With so many types of diets out there, it’s difficult to know what each one entails and which one is right for you. Although the low FODMAP diet is one that’s a little less popular with the masses (it definitely can’t compete with the number of people following vegan diets or keto diets!), it’s rapidly growing in popularity, with more and more people choosing to follow it’s guidelines in the hopes their overall health and wellbeing will improve.
But, what really is a low FODMAP diet, and should you be following it?
In this article, I’m going to give you the low down on the low FODMAP diet, talking about what it is, who it’s suitable for, the rules, how to still ensure you’re having the right intake of micronutrients whilst on this diet, and the warnings that come with this diet.
This is your low FODMAP 101, so let’s get into it.
What Is ‘FODMAP’?
FODMAP stands for fermentable oligosaccharides, disaccharides, monosaccharides, and polyols. These are all short-chain carbohydrates (sugars) that aren’t most people’s digestive systems can’t properly absorb. Instead, these carbohydrates sit in the colon and ferment. This is then used by bacteria in the gut as fuel, but unlike fiber that releases methane when used fuel by bacteria, FODMAPs release hydrogen.
This causes gas, bloating, pain in the stomach, and can lead to serious problems in the digestive system if this happens consistently for a period of time.
What Is A Low FODMAP Diet?
A low FODMAP diet is a diet that essentially just cuts out, or restricts, the consumption of foods that are high FODMAP foods.
Different foods are put into categories depending on if they’re low or high FODMAP, and obviously, as the name suggests, people on low FODMAP diets must only eat from the list of low FODMAP foods.
What Are The Benefits Of A Low FODMAP Diet?
The low FODMAP diet reduces the release of hydrogen by bacteria in the gut by FODMAPs and increases the healthy fuel for the good bacteria in the gut.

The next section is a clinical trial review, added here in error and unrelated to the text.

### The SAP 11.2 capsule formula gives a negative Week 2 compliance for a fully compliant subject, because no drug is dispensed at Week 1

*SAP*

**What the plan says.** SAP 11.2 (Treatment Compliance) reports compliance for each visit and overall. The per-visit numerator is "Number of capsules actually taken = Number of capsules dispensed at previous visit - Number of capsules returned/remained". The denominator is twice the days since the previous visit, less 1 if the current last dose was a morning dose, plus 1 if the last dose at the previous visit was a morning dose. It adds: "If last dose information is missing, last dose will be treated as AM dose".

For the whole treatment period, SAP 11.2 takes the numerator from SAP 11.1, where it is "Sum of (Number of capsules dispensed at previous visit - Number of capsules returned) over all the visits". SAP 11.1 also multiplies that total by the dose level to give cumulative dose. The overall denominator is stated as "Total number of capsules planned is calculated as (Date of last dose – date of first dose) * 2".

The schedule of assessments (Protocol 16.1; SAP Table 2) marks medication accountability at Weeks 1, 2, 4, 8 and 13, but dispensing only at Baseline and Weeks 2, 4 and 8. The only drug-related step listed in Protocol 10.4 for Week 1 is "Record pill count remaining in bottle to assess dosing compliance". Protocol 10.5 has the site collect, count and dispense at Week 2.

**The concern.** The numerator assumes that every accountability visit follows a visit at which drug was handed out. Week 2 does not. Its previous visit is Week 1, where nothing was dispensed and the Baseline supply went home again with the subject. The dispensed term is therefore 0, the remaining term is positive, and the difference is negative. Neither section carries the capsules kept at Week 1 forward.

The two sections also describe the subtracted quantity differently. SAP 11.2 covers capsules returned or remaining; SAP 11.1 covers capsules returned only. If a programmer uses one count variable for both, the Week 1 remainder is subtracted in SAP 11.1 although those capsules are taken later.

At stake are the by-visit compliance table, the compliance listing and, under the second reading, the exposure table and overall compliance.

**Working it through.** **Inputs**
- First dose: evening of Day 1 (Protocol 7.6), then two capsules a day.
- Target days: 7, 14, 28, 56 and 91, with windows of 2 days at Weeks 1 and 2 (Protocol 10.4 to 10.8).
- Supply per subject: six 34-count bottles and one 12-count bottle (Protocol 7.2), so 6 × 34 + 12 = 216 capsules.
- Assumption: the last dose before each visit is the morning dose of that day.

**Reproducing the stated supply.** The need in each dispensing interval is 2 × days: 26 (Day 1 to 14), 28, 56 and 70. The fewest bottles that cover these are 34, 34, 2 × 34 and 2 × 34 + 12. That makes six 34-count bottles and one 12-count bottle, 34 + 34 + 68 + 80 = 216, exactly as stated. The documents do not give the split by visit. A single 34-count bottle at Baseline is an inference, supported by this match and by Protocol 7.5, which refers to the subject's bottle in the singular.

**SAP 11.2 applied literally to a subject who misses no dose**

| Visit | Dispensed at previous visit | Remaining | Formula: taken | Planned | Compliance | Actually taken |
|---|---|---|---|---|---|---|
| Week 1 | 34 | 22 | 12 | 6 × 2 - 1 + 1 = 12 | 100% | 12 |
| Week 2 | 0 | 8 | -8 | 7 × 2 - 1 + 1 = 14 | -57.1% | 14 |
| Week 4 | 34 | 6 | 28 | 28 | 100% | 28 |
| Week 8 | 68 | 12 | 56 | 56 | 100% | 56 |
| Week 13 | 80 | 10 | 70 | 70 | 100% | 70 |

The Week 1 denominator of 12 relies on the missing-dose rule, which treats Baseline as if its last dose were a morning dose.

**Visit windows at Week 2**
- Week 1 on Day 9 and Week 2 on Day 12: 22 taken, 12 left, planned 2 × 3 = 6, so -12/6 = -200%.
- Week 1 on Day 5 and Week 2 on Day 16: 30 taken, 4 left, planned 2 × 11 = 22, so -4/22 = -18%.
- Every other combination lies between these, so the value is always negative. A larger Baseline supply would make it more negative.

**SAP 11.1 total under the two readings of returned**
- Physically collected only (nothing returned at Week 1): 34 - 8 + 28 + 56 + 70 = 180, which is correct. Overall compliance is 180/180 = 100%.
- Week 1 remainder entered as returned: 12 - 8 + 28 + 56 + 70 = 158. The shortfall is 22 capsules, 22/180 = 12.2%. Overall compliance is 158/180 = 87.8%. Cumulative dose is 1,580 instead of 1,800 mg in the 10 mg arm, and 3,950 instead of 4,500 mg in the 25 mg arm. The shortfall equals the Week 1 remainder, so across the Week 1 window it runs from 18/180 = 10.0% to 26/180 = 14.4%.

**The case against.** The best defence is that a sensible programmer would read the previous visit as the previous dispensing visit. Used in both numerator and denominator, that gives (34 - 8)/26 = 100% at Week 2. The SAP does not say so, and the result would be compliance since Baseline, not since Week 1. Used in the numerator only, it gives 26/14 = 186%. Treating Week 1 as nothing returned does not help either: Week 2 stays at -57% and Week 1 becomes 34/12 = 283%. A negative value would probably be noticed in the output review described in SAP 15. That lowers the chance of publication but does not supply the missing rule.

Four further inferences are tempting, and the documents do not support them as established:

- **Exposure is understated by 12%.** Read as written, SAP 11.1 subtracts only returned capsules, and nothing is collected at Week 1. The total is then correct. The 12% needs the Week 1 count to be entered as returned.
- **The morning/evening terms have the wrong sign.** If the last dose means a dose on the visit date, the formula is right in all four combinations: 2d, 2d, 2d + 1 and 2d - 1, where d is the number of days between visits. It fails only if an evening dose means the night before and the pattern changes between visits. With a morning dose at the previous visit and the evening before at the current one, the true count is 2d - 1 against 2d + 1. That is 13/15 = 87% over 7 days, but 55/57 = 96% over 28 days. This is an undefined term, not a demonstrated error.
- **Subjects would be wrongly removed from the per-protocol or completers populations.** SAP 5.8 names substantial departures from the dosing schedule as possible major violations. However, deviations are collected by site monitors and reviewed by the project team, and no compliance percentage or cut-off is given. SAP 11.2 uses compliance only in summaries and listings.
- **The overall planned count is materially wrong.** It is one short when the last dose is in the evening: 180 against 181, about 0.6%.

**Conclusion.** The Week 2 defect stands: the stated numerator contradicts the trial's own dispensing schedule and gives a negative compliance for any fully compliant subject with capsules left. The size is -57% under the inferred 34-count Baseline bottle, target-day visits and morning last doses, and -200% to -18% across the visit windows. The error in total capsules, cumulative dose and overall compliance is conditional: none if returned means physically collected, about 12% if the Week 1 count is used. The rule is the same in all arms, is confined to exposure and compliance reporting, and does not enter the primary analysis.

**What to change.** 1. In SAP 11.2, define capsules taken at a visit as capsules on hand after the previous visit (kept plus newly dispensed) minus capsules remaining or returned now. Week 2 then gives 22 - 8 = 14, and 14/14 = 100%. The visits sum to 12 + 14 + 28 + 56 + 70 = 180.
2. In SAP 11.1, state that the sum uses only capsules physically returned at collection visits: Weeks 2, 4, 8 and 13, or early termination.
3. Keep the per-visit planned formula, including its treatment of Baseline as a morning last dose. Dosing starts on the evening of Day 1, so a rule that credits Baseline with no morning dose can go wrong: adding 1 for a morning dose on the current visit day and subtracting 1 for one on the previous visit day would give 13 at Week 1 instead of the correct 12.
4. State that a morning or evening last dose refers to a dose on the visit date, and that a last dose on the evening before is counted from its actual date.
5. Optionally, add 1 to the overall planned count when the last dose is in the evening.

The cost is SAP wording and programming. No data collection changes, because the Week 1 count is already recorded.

So, the main benefit is a reduction in gas, and therefore a reduction in bloating.
Low FODMAP diets also reduce inflammation in both the digestive system and the overall body, reduce the likelihood of cramps and stomach pain, can make bowel movements more regular, and reduce the likelihood of digestive illnesses such as Crohn’s disease and ulcerative colitis.
Who Should Be On A Low FODMAP Diet?
Although a lot of people may benefit from eating cleaner, low FODMAP foods, there are certain people that should be on this kind of diet.
Anyone who suffers from irritable bowel syndrome (IBS) should really give the low FODMAP diet a go, especially because the diet was actually produced for this very reason – to help relieve symptoms of IBS.
There’s also been an extensive amount of research done on the link between IBS and the low FODMAP diet, showing that the diet reduces symptoms of IBS and promotes higher levels of health and wellbeing.
Women that suffer from endometriosis are often also advised to stick to a low FODMAP diet.
Which Foods Should You Eat On A Low FODMAP Diet?
There are hundreds of foods that are low FODMAP and should be eaten on this kind of diet. I’m going to share a few from each category with you.
If you’re interested in doing this diet and want a more extensive list, you can find a full list of low FODMAP foods here.
- Vegetables: Carrots, cucumber, peppers, kale, lettuce, olives, potato, pumpkin, tomato